On 9 July 2015, the House of Representatives enacted into laws a number of significant amendments to various tax laws. These amendments (i) modernize the Cyprus tax system framework (ii) improve Cyprus’ competitiveness in attracting foreign investments and (iii) encourage equity financing as an alternative to debt financing.
We briefly outline below the main provisions with respect to the following laws which have been amended:-
1. Income Tax Law
2. Capital Gains Tax Law
3. Special Contribution for Defence Law
1. Income Tax Law (the ‘IT Law’)
The IT Law has been amended to introduce a notional interest deduction (the ‘NID’) on equity capital. According to the amended IT Law, with effect from 1st January 2015, (i) companies resident in Cyprus, and (ii) companies not resident in Cyprus but which maintain a permanent establishment in Cyprus are entitled to a deduction of notional interest of up to 80% of their taxable income on new equity capital introduced after this date, which is effectively a tax allowable deduction against the taxable profits of the company. The NID is calculated by multiplying (i) the “new equity capital” held and used by the business in the carrying on of its activities with (ii) the “reference interest rate”.
For the purpose of the IT Law:
• “Reference interest rate” means the yield rate of a 10 year government bond of the country in which the new equity is invested increased by a 3% premium, having as a minimum rate
the 10 year Cyprus government bond yield as at 31 December of the tax year preceding the relevant tax year, increased by 3%.
• “New equity” is the equity introduced in the business on or after 1 January 2015 in the form of issued fully paid share capital and share premium and does not include amounts that
have been capitalised and which were derived from revaluation of movable or immovable property. It is provided that any new equity that has been introduced in a company on or after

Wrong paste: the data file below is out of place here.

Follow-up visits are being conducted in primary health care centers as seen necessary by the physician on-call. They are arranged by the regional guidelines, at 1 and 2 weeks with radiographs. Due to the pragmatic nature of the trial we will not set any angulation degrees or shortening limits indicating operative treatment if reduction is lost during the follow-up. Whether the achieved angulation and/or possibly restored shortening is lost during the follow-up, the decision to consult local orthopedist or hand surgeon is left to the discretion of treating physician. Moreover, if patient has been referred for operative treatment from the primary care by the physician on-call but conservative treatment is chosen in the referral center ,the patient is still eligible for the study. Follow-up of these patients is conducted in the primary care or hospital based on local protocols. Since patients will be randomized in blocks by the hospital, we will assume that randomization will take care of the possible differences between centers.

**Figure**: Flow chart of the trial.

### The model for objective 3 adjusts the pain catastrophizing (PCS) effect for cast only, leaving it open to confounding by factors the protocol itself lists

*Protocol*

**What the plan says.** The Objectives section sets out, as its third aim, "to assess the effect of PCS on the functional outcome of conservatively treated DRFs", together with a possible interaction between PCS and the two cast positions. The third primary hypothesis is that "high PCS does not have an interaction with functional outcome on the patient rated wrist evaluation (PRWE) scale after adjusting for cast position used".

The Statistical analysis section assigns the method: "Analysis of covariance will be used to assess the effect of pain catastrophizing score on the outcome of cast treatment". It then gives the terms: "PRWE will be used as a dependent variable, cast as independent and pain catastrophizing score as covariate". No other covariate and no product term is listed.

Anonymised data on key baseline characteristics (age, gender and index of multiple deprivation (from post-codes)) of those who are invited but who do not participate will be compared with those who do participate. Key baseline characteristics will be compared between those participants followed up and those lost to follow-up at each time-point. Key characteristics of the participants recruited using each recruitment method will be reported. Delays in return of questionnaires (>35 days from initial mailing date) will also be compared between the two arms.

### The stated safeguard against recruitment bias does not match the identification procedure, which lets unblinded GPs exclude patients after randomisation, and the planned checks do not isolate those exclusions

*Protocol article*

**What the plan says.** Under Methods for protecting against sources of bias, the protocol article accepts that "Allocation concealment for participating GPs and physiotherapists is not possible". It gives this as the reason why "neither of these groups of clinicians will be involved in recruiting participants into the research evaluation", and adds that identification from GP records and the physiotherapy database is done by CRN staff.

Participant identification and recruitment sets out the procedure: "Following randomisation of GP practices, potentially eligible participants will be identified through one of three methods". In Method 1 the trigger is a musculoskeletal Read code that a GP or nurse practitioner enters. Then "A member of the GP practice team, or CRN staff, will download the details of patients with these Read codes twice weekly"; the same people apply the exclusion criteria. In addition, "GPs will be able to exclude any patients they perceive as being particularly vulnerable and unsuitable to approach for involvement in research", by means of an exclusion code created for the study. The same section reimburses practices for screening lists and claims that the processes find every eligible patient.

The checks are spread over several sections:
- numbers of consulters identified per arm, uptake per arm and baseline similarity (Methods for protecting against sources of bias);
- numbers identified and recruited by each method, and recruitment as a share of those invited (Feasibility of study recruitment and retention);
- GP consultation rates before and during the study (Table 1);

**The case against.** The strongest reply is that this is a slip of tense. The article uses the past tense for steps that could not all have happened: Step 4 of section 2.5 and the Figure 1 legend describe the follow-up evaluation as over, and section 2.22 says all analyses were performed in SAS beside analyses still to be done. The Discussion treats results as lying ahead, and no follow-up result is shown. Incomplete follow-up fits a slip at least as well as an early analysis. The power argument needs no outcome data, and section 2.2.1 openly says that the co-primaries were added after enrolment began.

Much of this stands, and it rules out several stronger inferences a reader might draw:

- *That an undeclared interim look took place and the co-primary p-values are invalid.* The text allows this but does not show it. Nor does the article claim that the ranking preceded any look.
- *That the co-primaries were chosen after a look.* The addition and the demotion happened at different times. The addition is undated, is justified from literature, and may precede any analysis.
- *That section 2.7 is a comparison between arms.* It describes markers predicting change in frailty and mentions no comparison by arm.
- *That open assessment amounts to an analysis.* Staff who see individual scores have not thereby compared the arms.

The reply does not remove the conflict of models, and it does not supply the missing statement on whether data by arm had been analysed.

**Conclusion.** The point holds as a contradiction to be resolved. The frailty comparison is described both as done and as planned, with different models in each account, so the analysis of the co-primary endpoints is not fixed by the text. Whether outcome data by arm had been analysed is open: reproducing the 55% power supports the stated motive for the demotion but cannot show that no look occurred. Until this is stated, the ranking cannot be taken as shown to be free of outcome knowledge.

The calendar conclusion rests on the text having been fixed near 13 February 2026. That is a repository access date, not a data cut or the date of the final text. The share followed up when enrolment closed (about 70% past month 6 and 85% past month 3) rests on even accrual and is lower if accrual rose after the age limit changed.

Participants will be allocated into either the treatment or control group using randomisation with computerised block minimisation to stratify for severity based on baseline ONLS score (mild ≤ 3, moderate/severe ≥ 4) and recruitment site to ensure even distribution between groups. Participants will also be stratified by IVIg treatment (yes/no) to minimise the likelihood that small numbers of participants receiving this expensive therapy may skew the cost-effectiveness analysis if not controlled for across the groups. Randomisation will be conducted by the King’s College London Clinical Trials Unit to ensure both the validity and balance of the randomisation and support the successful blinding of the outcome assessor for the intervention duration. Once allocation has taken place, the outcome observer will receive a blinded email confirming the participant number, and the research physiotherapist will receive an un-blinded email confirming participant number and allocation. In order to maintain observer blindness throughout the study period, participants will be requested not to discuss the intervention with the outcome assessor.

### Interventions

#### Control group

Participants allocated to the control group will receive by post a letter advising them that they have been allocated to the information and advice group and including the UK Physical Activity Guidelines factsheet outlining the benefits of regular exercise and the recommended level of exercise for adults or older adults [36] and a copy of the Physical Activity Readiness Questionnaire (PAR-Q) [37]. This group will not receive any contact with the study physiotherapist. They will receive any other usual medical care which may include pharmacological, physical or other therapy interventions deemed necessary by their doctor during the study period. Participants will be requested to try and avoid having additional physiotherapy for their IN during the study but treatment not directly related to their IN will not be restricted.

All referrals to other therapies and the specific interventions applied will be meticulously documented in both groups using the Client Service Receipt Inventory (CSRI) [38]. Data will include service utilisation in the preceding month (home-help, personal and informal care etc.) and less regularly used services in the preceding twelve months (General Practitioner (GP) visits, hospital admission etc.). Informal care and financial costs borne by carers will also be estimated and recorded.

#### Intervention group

1 January 2015 which directly/indirectly emanates from reserves existing as at 31 December 2014 but does not relate to the financing of new assets used in the business, is not deemed as new equity.
2. Capital Gains Tax Law (the ‘CGT Law’ )
The CGT Law has been amended to provide that a sale of immovable property consisting of land or land with building or buildings between 16 July 2015 and 31 December 2016 will be exempt from capital gains tax. The above will apply if the property was acquired by sale at its market value, and not by way of exchange or gift.
3. Special Contribution for Defence Law (the ‘SDC Law’)
The SDC law previously stated that all Cyprus tax resident individuals are liable to pay a special contribution for defence tax on certain categories of income, these being dividends, interest and rental income.
The SDC Law has been amended to introduce the concept of a non-domiciled tax resident in Cyprus so that an individual will now be subject to SDC if he/she is both (i) a resident for tax purposes of Cyprus and (ii) is also considered to be domiciled in Cyprus. Therefore, a Cyprus tax resident individual who is not domiciled in Cyprus will be completely exempted from the special contribution for defence tax on its worldwide income deriving from the categories listed above regardless of whether such income is remitted to a bank account or economically used in Cyprus. It is noted that, generally, no tax is imposed on individuals under the IT Law in respect of interest and dividend income.
An individual is considered to be a resident for tax purposes of Cyprus if he/she is physically present in Cyprus for a period or periods exceeding in aggregate 183 days during the calendar year.
How has ‘domicile’ been defined in the SDC Law?
Under the Law, a person who does not have its domicile of origin in Cyprus, in other words, any person who is not a Cypriot, in the ordinary sense of word, is not considered domiciled in Cyprus unless that person has been a tax resident of Cyprus for at least 17 years out of the last 20 years prior to the tax year and, therefore, will not be subject to the SDC Law.
In other words, any non-Cypriot will only become domiciled in Cyprus if he lives in Cyprus for at least 17 out of 20 years and, therefore, in effect, in almost all cases will not be liable to SDC tax.
The new legislation provides great opportunity for individuals who are interested in becoming tax residents in Cyprus and, at the same time, shield their worldwide income from Cyprus taxation.
For further advice please contact our tax lawyers, Stelios Triantafyllides, Olga Adamidou and Emily Petridou who can assist with your tax queries.